(17/97) Tobacco industry efforts to defeat the occupational safety and health administration indoor air quality rule.

OBJECTIVES: We describe tobacco industry strategies to defeat the Occupational Safety and Health Administration (OSHA) Indoor Air Quality rule and the implementation of those strategies. METHODS: We analyzed tobacco industry documents, public commentary on, and media coverage of the OSHA rule. RESULTS: The tobacco industry had 5 strategies: (1) maintain scientific debate about the basis of the rule, (2) delay deliberation on the rule, (3) redefine the scope of the rule, (4) recruit and assist labor and business organizations in opposing the rule, and (5) increase media coverage of the tobacco industry position. The tobacco industry successfully implemented all 5 strategies. CONCLUSIONS: Our findings suggest that regulatory authorities must take into account the source, motivation, and validity of arguments used in the regulatory process in order to make accurately informed decisions.  (+info)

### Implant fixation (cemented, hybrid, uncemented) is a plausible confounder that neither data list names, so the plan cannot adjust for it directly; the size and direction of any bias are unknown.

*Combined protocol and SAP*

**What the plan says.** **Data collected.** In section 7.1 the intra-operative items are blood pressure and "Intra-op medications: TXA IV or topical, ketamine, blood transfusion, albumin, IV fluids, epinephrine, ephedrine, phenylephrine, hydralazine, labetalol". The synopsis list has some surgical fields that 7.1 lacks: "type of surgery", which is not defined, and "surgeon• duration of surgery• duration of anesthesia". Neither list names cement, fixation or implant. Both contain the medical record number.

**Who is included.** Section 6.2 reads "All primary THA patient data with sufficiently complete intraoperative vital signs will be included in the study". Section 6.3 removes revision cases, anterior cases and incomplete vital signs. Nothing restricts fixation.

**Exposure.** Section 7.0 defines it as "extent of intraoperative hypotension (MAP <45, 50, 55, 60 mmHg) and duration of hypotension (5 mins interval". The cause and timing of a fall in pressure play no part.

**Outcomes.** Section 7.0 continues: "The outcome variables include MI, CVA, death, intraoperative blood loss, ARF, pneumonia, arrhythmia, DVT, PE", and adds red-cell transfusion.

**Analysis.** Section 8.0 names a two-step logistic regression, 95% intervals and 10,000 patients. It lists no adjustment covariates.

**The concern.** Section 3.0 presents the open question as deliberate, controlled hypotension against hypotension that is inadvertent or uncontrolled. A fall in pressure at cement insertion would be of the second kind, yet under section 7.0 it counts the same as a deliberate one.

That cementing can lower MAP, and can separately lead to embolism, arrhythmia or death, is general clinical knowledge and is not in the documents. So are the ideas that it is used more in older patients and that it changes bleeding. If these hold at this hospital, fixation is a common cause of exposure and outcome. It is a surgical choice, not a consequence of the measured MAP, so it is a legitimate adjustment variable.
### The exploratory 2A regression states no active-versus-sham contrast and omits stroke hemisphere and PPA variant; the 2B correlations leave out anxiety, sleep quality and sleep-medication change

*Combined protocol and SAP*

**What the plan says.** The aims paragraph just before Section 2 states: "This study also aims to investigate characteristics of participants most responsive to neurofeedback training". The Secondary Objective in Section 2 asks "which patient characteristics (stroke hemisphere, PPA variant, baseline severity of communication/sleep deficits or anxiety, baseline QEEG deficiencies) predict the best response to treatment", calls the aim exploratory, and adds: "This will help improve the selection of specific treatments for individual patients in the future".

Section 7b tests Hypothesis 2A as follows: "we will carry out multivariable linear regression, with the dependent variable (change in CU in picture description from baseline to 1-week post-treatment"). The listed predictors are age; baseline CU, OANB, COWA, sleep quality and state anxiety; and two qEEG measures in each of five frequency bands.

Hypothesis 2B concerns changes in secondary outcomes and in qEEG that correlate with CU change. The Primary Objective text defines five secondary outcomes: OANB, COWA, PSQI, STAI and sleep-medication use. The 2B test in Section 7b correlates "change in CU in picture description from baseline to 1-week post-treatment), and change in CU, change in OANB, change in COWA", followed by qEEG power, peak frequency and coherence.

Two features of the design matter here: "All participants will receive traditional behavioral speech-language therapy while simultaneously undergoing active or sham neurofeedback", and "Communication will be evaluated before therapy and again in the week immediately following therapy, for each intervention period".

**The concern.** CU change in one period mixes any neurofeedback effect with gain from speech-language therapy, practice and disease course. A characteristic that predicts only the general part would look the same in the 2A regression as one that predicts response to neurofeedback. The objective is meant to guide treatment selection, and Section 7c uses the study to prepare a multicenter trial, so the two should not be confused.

(18/97) Tobacco industry strategies to undermine the 8th World Conference on Tobacco or Health.